In 1966 Victor and Wendy Pasmore discovered a derelict farmhouse on the picturesque island of Malta and following extensive renovations they made it home for the rest of their lives. This move coincided with a major shift in Victor Pasmore’s working process as he once again turned to painting, abandoning the relief constructions of the previous decade.
The influence of Malta’s landscape and Pasmore’s change of environment on this new phase of work has been much discussed and certainly something that the artist himself initially refuted, however, he did comment that, 'what perhaps is relevant to my new paintings in Malta is that the close and constant proximity of the ancient, mythological and Neolithic past has reinforced my orientation from the physics of art to its biological and psychological content' (J. Reichardt, Pasmore in Malta: Some Questions Posed by Jasia Reichardt, Art International, 20 March 1972, pp. 50-53).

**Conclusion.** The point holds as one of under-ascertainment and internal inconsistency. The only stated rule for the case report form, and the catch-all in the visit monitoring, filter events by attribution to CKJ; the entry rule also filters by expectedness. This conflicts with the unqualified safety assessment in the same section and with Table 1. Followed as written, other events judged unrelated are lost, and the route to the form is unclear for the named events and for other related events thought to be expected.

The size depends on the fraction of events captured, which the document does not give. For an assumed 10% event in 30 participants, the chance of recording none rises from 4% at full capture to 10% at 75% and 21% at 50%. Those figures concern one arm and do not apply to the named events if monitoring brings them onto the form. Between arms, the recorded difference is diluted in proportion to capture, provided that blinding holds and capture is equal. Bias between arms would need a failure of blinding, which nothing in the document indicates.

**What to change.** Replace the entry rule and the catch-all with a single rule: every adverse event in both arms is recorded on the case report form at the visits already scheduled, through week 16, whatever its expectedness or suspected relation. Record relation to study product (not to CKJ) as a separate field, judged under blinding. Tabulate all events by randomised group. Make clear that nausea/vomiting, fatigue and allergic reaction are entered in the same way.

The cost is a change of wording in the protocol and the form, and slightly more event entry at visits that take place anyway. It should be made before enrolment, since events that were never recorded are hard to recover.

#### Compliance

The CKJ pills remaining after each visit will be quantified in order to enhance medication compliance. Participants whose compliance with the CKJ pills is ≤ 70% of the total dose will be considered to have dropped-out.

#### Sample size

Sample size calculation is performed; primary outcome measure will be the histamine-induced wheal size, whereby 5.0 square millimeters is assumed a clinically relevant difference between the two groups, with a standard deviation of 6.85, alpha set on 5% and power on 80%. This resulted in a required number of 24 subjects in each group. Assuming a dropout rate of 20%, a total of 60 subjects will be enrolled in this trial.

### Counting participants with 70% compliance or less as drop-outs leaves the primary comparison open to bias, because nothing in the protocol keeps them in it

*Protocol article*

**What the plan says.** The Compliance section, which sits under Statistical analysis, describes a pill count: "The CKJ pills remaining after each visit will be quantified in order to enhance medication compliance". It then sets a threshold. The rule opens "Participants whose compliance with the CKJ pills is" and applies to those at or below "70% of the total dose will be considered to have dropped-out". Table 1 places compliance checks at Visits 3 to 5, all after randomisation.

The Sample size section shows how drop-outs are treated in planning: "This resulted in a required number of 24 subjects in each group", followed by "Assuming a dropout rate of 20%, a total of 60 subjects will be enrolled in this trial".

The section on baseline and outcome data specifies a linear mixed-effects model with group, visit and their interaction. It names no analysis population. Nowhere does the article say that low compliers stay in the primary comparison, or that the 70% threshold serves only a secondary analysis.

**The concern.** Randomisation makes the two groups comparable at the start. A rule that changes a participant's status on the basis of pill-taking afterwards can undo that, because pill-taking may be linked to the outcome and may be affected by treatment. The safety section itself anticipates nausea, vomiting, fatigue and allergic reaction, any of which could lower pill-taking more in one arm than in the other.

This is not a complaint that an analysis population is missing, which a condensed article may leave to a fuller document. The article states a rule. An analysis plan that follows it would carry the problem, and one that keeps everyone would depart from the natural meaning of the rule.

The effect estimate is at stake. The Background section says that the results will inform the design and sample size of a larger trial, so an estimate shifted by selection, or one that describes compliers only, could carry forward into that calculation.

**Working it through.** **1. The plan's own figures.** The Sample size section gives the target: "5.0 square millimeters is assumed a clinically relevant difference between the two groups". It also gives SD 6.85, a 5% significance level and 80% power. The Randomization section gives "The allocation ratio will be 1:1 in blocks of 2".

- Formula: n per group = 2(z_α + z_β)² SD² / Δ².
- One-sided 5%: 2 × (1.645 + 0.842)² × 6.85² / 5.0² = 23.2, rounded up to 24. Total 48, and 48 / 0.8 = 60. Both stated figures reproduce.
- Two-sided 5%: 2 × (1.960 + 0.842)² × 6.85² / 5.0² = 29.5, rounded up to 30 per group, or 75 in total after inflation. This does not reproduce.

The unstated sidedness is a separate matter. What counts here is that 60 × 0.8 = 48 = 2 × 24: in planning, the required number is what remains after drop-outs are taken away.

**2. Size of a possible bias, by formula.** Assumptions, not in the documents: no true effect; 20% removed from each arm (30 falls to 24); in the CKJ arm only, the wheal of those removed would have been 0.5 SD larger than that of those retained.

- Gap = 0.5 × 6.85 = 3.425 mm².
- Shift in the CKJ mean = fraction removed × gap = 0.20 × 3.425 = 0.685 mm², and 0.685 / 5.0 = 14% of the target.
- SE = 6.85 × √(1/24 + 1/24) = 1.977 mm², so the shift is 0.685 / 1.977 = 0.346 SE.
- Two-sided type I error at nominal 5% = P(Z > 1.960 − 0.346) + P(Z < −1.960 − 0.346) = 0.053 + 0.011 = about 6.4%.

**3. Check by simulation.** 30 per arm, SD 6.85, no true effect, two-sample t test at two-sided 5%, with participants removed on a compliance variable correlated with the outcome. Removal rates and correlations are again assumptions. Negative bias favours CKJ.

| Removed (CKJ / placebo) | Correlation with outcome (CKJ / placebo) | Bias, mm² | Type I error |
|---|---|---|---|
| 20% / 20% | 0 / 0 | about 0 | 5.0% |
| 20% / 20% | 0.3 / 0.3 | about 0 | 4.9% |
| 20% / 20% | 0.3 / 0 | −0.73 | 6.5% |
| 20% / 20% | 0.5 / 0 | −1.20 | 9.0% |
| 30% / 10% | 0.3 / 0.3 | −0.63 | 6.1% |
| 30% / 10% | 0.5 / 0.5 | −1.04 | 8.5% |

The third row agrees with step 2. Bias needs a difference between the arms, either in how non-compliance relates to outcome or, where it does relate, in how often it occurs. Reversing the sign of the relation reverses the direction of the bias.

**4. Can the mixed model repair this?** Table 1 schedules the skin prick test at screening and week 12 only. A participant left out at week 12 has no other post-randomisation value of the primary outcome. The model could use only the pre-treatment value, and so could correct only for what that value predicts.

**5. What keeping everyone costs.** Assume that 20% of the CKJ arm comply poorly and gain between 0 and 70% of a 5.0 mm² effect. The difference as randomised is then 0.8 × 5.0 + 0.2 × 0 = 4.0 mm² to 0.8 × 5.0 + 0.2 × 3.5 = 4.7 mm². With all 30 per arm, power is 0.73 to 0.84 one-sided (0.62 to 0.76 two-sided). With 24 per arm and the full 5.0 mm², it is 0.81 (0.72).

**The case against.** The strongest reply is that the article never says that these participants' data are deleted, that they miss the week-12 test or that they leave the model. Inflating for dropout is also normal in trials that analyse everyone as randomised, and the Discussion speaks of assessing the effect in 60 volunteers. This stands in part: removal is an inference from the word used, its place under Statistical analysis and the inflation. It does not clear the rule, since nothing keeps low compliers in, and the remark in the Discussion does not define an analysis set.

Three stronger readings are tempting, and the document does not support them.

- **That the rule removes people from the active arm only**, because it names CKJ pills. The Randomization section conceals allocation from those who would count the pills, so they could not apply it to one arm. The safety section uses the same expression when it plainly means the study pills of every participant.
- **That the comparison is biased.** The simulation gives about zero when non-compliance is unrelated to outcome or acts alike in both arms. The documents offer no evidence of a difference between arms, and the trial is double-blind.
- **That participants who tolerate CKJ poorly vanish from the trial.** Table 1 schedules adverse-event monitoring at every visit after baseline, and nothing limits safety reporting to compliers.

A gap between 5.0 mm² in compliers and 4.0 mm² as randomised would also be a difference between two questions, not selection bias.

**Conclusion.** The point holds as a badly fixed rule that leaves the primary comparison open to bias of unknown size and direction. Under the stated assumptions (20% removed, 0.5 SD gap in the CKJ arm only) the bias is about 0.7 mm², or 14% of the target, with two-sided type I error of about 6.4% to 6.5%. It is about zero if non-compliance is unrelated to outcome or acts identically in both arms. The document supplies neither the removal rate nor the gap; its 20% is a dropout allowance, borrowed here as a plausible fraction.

It was this “psychological content” that Pasmore increasingly looked to explore as he took the pure abstraction from his constructions and developed symbols and metaphors as part of this abstraction.
The present work was painted in 1986 and exhibited in Pasmore’s show at the Marlborough Gallery of the same year. In the exhibition catalogue he explains how he had explored this form of symbolism within these new paintings.
'Throughout its history the imagery of painting has been derived from 'what it is not’. Namely the objects and effects of the visual world. Only during the process of painting and representing these objects has the pictorial image become something else; that is to say 'what it actually is’, an independent thing with it own image. But now, in our century, the reverse condition has evolved by which we can start with 'what the painting is’ and finish as something else – a symbol of 'what it is not’, a thing of the spirit' (V. Pasmore, quoted in exhibition catalogue, Victor Pasmore, London, Marlborough Fine Art, February - March 1986).